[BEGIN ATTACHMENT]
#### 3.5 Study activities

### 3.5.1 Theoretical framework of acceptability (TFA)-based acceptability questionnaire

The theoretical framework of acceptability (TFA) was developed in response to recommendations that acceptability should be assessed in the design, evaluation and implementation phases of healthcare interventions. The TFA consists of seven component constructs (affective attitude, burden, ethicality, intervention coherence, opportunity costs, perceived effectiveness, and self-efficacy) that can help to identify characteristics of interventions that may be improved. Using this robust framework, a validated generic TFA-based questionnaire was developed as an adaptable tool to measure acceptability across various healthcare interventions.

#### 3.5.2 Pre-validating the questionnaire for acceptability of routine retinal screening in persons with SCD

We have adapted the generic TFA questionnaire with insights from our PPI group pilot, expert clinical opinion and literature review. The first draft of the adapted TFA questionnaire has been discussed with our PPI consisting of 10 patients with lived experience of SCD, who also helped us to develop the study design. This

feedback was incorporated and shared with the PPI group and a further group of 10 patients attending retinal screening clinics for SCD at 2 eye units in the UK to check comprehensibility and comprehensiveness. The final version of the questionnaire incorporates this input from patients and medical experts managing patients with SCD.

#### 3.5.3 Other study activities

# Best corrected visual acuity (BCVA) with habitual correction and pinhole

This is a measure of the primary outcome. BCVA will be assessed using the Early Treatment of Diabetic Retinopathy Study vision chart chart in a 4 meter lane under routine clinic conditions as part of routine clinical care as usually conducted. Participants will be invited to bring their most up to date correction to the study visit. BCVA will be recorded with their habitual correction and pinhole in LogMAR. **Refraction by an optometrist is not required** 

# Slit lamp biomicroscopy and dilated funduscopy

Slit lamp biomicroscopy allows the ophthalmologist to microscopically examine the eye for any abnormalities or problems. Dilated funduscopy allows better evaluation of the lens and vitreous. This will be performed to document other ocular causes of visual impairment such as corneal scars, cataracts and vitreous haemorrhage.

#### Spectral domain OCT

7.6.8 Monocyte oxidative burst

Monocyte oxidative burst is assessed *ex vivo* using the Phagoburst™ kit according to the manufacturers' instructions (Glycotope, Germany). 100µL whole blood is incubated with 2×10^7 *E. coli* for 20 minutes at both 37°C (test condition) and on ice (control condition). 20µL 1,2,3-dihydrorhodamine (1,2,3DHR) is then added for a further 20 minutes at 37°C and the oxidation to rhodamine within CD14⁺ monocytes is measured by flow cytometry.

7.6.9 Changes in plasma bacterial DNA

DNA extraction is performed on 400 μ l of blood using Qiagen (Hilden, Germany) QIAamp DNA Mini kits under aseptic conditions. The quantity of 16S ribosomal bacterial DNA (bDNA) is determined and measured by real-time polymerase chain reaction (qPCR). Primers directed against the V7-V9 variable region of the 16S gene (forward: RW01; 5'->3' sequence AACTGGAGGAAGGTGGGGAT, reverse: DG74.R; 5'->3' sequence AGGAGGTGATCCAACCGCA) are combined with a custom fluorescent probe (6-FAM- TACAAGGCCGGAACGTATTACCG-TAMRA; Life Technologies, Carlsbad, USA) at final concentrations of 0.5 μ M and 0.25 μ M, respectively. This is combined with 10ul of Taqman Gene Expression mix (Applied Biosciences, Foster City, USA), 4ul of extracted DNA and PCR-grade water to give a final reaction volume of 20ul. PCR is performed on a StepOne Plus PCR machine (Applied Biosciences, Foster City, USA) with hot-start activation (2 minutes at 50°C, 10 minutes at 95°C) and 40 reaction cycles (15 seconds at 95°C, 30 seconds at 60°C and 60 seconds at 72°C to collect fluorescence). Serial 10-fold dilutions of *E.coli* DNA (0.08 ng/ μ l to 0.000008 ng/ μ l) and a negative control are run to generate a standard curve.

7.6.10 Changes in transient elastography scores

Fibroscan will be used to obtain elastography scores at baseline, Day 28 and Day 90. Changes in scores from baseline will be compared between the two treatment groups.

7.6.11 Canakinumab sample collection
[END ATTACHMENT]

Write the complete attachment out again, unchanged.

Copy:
#### 3.5 Study activities

### 3.5.1 Theoretical framework of acceptability (TFA)-based acceptability questionnaire

The theoretical framework of acceptability (TFA) was developed in response to recommendations that acceptability should be assessed in the design, evaluation and implementation phases of healthcare interventions. The TFA consists of seven component constructs (affective attitude, burden, ethicality, intervention coherence, opportunity costs, perceived effectiveness, and self-efficacy) that can help to identify characteristics of interventions that may be improved. Using this robust framework, a validated generic TFA-based questionnaire was developed as an adaptable tool to measure acceptability across various healthcare interventions.

#### 3.5.2 Pre-validating the questionnaire for acceptability of routine retinal screening in persons with SCD

We have adapted the generic TFA questionnaire with insights from our PPI group pilot, expert clinical opinion and literature review. The first draft of the adapted TFA questionnaire has been discussed with our PPI consisting of 10 patients with lived experience of SCD, who also helped us to develop the study design. This

feedback was incorporated and shared with the PPI group and a further group of 10 patients attending retinal screening clinics for SCD at 2 eye units in the UK to check comprehensibility and comprehensiveness. The final version of the questionnaire incorporates this input from patients and medical experts managing patients with SCD.

#### 3.5.3 Other study activities

# Best corrected visual acuity (BCVA) with habitual correction and pinhole

This is a measure of the primary outcome. BCVA will be assessed using the Early Treatment of Diabetic Retinopathy Study vision chart chart in a 4 meter lane under routine clinic conditions as part of routine clinical care as usually conducted. Participants will be invited to bring their most up to date correction to the study visit. BCVA will be recorded with their habitual correction and pinhole in LogMAR. **Refraction by an optometrist is not required** 

# Slit lamp biomicroscopy and dilated funduscopy

Slit lamp biomicroscopy allows the ophthalmologist to microscopically examine the eye for any abnormalities or problems. Dilated funduscopy allows better evaluation of the lens and vitreous. This will be performed to document other ocular causes of visual impairment such as corneal scars, cataracts and vitreous haemorrhage.

#### Spectral domain OCT

7.6.8 Monocyte oxidative burst

Monocyte oxidative burst is assessed *ex vivo* using the Phagoburst™ kit according to the manufacturers' instructions (Glycotope, Germany). 100µL whole blood is incubated with 2×10^7 *E. coli* for 20 minutes at both 37°C (test condition) and on ice (control condition). 20µL 1,2,3-dihydrorhodamine (1,2,3DHR) is then added for a further 20 minutes at 37°C and the oxidation to rhodamine within CD14⁺ monocytes is measured by flow cytometry.

7.6.9 Changes in plasma bacterial DNA

DNA extraction is performed on 400 μ l of blood using Qiagen (Hilden, Germany) QIAamp DNA Mini kits under aseptic conditions. The quantity of 16S ribosomal bacterial DNA (bDNA) is determined and measured by real-time polymerase chain reaction (qPCR). Primers directed against the V7-V9 variable region of the 16S gene (forward: RW01; 5'->3' sequence AACTGGAGGAAGGTGGGGAT, reverse: DG74.R; 5'->3' sequence AGGAGGTGATCCAACCGCA) are combined with a custom fluorescent probe (6-FAM- TACAAGGCCGGAACGTATTACCG-TAMRA; Life Technologies, Carlsbad, USA) at final concentrations of 0.5 μ M and 0.25 μ M, respectively. This is combined with 10ul of Taqman Gene Expression mix (Applied Biosciences, Foster City, USA), 4ul of extracted DNA and PCR-grade water to give a final reaction volume of 20ul. PCR is performed on a StepOne Plus PCR machine (Applied Biosciences, Foster City, USA) with hot-start activation (2 minutes at 50°C, 10 minutes at 95°C) and 40 reaction cycles (15 seconds at 95°C, 30 seconds at 60°C and 60 seconds at 72°C to collect fluorescence). Serial 10-fold dilutions of *E.coli* DNA (0.08 ng/ μ l to 0.000008 ng/ μ l) and a negative control are run to generate a standard curve.

7.6.10 Changes in transient elastography scores

Fibroscan will be used to obtain elastography scores at baseline, Day 28 and Day 90. Changes in scores from baseline will be compared between the two treatment groups.

7.6.11 Canakinumab sample collection